Wild gyrations in GameStop Corp shares have roiled Wall Street all week with plenty of chatter about every conceivable angle, but some traders have honed in on one question:
For a stock that has rocketed about 350% in five sessions, why is the most hotly traded options contract at the 50-cent level?
Put options that pay out if GameStop’s shares fall below 50 cents within a year were the most popular options tied to the stock on Thursday, with nearly 33,000 contracts changing hands. The video game retailer’s stock closed down 44% at $193.60.
Some analysts said traders may be buying these puts in conjunction with other options contracts to take advantage of the rise in the stock's implied volatility -- an options-based measure of how much traders expect the shares to gyrate in coming days.
GameStop shares have bounced between $42 and $483 over several days. The sharp moves have boosted the stock’s implied volatility and inflated the price of options contracts.
For example, 30-day implied volatility for GameStop shares is at about 540%, up from 170% a week ago, according to Trade Alert data.
Some traders may now be selling puts at these high prices, hoping to buy them back at a lower price if volatility falls, pocketing the difference, said Henry Schwartz, head of product intelligence at Cboe.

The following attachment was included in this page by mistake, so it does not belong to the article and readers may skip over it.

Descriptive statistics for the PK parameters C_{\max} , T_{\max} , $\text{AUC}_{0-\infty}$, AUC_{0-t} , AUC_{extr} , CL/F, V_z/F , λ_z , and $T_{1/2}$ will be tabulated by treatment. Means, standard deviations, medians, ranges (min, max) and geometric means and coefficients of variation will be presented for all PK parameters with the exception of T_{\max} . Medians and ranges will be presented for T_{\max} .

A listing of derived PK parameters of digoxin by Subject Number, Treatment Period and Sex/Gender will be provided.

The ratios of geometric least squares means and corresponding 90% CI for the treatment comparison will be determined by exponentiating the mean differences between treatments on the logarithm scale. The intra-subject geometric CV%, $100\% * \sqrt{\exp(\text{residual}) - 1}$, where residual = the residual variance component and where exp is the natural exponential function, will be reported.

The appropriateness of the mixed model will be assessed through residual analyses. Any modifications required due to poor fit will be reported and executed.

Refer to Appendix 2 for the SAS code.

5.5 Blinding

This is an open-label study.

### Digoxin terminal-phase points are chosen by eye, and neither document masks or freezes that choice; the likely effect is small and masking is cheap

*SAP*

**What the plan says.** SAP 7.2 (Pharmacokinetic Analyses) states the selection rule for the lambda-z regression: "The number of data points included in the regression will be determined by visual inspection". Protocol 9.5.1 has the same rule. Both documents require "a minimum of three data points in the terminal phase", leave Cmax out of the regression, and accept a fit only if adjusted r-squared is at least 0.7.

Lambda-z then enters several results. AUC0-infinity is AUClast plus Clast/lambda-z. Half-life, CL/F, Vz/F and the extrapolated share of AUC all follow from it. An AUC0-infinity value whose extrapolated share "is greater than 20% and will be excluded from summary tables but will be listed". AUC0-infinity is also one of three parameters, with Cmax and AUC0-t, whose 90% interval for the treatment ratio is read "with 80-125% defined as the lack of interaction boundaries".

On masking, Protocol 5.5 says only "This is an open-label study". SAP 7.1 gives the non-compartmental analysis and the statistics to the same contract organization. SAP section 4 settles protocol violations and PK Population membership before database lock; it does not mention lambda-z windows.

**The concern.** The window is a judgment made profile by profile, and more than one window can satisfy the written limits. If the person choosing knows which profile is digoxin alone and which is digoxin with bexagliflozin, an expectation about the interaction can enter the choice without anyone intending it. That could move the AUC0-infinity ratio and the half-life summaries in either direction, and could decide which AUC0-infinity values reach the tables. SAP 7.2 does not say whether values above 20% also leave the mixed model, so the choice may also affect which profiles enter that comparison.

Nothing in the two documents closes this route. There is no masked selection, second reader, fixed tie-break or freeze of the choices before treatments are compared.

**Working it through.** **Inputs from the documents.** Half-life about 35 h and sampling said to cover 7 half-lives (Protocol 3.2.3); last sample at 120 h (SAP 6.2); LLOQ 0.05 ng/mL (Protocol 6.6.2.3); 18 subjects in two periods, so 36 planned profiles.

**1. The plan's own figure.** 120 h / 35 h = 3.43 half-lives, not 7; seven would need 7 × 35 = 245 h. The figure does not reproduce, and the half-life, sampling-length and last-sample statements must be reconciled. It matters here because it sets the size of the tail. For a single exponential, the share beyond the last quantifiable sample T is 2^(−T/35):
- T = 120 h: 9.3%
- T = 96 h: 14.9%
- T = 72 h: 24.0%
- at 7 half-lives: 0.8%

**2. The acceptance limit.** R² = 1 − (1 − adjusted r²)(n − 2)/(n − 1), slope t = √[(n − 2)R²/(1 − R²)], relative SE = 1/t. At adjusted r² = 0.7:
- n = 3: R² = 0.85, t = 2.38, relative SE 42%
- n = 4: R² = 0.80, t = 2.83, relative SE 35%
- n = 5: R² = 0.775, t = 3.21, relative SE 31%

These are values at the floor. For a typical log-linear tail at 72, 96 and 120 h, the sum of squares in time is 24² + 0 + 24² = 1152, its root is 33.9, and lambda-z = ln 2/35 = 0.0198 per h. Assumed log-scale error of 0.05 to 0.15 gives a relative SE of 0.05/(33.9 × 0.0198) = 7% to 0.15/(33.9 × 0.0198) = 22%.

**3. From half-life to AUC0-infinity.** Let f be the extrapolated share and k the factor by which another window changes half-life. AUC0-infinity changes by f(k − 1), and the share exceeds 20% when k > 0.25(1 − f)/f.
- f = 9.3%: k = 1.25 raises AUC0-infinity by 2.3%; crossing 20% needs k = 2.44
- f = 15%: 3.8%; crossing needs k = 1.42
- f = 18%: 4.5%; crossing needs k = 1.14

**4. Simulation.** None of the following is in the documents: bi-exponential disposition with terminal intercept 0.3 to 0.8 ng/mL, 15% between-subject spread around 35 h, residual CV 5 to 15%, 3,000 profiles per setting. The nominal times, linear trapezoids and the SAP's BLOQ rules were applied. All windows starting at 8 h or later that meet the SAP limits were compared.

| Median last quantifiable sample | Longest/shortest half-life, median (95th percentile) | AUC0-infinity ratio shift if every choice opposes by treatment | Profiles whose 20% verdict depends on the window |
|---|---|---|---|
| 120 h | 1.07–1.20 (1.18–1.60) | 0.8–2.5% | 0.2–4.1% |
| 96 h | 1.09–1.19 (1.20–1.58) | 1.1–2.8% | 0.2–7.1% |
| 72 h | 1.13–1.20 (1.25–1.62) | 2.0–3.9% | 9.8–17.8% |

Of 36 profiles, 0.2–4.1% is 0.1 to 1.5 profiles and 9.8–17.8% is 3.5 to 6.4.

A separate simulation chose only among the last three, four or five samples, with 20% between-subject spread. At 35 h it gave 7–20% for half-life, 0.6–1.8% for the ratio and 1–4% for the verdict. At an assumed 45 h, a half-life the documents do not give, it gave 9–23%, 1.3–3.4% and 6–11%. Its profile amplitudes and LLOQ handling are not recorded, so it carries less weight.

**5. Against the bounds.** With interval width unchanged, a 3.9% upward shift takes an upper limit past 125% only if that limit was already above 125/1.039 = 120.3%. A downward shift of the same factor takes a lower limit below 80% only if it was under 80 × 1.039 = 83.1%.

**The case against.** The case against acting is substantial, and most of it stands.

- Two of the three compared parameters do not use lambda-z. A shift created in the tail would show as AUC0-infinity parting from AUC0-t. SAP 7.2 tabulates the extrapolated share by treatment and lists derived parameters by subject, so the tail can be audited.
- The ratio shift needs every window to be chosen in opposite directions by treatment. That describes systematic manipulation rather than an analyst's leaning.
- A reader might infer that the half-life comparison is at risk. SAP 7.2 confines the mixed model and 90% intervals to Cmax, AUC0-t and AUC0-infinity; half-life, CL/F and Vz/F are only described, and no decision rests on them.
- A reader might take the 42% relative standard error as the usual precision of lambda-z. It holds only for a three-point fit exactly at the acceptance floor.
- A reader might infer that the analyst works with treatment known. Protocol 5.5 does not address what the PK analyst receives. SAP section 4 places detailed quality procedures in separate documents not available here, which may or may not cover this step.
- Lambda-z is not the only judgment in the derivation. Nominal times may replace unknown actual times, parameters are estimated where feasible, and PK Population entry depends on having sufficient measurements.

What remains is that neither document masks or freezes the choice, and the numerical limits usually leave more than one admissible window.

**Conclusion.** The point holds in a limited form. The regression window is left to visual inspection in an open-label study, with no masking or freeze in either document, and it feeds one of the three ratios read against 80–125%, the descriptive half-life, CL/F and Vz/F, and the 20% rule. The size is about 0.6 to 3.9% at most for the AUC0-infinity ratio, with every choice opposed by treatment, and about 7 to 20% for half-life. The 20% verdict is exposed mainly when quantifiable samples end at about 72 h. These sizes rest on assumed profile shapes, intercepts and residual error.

Still, traders who sell a put without owning the underlying stock risk heavy losses if the shares move below the contract's strike price. Some brokerages do not allow customers to sell puts "naked," or without an offsetting position.
As a result, some traders may be buying the 50-cent puts, which are among the cheapest GameStop options, in order to sell puts at higher strike prices, a trade known as a spread. They could close the trade at a profit as long as volatility drops in coming days and weeks.
"I am almost certain that it's people buying so that they can sell some of the crazy volatility in the other puts," Schwartz said.
Ophir Gottlieb, chief executive of Los Angeles-based Capital Market Laboratories had a slightly different theory.
Some traders who are able to sell options "naked" may simply be selling the 50-cent strike puts on a wager that even if GameStop shares retreat from their recent highs, they are unlikely to go to zero, he said.
GameStop's shares traded in a range of $2.60 to $22 months ago before their huge run-up began.
A put seller would get to pocket the premium as long as the stock stays above the selected strike price - 50 cents in this case.
"That might be one of the safest trades in the market today," Gottlieb said.